New compound gives hope to HIV vaccine

A new compound offers the first real hope in the quest for an HIV vaccine. According to researchers from the Scripps Research Institute in Florida, the…

A new protein compound could be key to an AIDS vaccine. Human trials might be next. (Shutterstock)

A new compound offers the first real hope in the quest for an HIV vaccine. According to researchers from the Scripps Research Institute in Florida, the discovery has effectively prevented laboratory monkeys from being infected with HIV for an entire year of testing — this could mean human trials are next.

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HIV, the virus that causes AIDS,  first made its appearance in 1983, and since that time, the research community has been trying to find a cure and an effective means of prevention. At the moment, antiretroviral medications combined with condom usage is the most effective way to prevent the spread of HIV (the virus that causes AIDS), aside from abstinence. The introduction of a vaccine would be a monumental breakthrough for at-risk populations.

The new compound is a protein molecule generated by muscle cells in the body that have been injected with a modified form of HIV DNA. This modified DNA is such a short strand it no longer acts like a virus in any way, and researchers say it shouldn’t even be compared to one. The DNA causes the muscles to generate a unique, curved protein that binds simultaneously to the same receptor sites HIV targets in the human body.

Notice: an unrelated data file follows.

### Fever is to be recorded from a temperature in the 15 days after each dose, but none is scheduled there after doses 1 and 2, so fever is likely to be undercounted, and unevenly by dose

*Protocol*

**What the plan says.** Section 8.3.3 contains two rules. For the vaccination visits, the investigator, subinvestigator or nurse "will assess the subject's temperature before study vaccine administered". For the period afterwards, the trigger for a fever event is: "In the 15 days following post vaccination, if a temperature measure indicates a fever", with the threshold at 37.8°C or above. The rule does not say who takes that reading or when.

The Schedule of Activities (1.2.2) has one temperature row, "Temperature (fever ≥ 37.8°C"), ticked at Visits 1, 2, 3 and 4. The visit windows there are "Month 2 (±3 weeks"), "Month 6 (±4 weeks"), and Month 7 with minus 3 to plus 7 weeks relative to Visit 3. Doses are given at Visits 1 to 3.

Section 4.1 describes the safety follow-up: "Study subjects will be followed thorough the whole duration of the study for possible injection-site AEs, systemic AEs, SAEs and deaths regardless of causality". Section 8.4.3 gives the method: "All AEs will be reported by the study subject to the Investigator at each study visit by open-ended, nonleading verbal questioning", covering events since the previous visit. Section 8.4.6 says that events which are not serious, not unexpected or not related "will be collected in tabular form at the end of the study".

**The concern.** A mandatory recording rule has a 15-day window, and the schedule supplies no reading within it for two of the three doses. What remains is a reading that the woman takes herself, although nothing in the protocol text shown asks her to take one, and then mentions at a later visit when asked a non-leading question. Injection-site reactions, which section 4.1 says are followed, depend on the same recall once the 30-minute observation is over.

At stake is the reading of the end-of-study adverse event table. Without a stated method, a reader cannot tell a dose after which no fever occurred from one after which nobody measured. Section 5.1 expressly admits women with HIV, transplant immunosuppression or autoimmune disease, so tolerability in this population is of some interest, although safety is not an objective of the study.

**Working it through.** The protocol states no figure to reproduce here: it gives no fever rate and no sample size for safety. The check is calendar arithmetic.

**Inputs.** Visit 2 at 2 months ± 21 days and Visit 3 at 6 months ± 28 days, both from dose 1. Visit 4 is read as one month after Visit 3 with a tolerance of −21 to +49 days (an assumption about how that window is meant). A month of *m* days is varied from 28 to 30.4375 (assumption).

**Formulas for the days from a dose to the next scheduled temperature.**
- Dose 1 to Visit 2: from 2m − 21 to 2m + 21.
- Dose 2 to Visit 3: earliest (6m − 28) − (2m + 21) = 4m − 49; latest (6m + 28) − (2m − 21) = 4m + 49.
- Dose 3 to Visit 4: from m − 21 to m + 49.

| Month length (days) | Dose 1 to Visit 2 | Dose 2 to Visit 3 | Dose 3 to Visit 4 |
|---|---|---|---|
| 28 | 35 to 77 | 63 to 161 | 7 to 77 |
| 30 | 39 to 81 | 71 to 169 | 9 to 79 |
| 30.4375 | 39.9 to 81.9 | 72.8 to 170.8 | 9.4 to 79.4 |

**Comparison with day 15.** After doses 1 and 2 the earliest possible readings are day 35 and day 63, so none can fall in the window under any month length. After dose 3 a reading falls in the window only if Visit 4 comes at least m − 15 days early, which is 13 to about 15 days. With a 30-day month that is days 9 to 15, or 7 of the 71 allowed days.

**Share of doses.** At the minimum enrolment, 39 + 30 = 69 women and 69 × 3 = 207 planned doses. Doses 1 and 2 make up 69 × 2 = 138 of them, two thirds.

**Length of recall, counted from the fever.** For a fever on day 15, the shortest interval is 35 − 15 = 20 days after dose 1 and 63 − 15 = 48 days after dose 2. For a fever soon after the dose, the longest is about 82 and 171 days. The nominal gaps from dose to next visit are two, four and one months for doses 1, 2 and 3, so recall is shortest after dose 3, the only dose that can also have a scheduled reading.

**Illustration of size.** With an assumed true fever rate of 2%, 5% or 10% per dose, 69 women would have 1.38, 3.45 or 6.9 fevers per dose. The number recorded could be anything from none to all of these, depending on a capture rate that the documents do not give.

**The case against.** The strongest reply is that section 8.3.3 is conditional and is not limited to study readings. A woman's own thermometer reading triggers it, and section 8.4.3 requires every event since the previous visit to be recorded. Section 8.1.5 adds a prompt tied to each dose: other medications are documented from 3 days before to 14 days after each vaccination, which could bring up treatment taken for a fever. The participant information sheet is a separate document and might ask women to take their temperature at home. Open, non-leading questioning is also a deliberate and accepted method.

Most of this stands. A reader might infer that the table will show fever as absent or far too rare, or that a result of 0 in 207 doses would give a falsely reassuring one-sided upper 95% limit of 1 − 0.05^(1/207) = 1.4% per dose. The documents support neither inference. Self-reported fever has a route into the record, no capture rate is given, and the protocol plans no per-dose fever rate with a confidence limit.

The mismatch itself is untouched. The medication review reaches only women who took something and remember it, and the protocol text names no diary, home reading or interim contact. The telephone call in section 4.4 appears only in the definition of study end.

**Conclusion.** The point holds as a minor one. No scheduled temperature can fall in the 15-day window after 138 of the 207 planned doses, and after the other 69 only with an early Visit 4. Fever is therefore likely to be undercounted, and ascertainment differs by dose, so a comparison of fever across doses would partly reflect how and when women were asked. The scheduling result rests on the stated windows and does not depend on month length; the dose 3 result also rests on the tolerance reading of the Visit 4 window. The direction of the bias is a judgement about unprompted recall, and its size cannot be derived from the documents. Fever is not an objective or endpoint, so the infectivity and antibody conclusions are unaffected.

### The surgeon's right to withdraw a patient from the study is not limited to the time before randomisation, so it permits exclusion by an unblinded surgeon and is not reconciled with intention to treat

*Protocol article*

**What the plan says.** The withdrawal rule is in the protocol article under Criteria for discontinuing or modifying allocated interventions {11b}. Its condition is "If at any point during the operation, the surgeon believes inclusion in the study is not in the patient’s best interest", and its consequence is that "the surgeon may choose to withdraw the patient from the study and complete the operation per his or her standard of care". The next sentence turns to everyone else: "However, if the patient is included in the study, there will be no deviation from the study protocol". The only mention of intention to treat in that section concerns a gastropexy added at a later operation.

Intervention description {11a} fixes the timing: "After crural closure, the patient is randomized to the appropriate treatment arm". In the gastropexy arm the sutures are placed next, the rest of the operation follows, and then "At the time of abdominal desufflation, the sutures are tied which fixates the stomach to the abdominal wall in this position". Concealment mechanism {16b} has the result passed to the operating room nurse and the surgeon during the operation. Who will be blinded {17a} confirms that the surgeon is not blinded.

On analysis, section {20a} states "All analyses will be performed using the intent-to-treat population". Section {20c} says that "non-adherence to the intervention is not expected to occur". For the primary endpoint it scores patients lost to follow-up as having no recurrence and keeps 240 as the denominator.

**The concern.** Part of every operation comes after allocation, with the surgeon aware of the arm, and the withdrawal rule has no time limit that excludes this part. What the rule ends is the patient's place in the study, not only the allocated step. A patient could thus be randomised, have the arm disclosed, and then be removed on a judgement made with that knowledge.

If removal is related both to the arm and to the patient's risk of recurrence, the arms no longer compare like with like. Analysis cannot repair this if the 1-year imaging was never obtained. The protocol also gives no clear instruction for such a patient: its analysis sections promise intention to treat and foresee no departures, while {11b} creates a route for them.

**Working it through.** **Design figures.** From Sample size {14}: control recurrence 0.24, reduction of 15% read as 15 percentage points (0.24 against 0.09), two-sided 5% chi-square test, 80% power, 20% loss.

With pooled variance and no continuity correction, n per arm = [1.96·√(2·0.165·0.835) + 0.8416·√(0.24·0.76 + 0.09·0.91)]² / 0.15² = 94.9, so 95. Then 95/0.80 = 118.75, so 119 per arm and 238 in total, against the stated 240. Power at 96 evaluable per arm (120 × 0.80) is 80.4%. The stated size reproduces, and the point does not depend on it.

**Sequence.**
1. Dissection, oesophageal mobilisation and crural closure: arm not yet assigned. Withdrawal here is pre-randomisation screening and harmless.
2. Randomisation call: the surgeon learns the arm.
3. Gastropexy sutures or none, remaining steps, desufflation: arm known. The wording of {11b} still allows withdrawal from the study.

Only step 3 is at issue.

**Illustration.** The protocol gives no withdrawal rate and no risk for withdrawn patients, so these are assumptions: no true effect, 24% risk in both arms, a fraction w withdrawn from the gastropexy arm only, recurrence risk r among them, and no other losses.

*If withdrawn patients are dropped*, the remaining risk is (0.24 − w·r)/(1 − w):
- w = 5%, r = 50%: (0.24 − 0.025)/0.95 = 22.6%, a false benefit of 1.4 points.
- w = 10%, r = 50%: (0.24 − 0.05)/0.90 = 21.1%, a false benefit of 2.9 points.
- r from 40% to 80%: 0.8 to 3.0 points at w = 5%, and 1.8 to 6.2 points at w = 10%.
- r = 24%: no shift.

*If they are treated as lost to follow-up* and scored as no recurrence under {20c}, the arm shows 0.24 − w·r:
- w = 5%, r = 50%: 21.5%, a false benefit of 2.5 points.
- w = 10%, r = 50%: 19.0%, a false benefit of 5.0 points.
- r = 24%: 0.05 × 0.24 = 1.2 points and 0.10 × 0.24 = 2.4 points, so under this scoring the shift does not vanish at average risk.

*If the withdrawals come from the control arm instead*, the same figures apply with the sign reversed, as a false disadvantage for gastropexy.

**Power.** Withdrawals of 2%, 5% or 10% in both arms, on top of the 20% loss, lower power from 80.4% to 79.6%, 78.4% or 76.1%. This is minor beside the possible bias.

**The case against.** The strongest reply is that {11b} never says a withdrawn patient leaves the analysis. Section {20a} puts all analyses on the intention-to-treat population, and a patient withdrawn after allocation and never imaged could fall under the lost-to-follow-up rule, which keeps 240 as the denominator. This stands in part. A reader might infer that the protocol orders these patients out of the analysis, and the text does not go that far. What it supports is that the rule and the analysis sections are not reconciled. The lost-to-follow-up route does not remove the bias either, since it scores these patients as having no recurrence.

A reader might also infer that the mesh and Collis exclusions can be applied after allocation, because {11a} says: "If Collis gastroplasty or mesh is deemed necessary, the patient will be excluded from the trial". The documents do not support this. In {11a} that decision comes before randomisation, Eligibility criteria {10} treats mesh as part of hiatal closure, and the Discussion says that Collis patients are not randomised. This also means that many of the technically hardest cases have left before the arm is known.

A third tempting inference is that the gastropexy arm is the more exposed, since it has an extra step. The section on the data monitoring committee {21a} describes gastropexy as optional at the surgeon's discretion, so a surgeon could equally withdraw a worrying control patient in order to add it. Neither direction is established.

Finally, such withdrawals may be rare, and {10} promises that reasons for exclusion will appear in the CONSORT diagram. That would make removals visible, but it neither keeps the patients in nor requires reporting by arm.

Once the new compound is bound to a cell, HIV is unable to interact with that cell. The most promising part is the new protein binds to both the CD4 and CCR5 receptor sites, the early- and late-stage sites HIV specifically targets.

Evolutions says humans came from monkeys

Right now, research monkeys are testing the new protein compound that may one day be used in humans. (Shutterstock)

“It’s a twofer,” Dr. Anthony S. Fauci, director of the National Institute of Allergy and Infectious Diseases, told the New York Times. “It’s very impressive, and the method is quite promising. But it’s still just in an animal model, so we’ll need to see evidence of whether it works in humans.”

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Should the research progress to human trials, participants would not be injected with the modified DNA; they would instead be given the novel protein, harvested from the lab. If this form of administration looks promising, the modified DNA would then be tested on HIV patient volunteers who aren’t willing to, or can’t take antiretroviral medications. If both those groups see benefits from the compound, the next step would be to test its preventative capabilities among high-risk populations.

Because the new compound works as well or better than the most common methods researchers have looked into for an AIDS vaccine, developers feel they could see human test trials in as early as three years.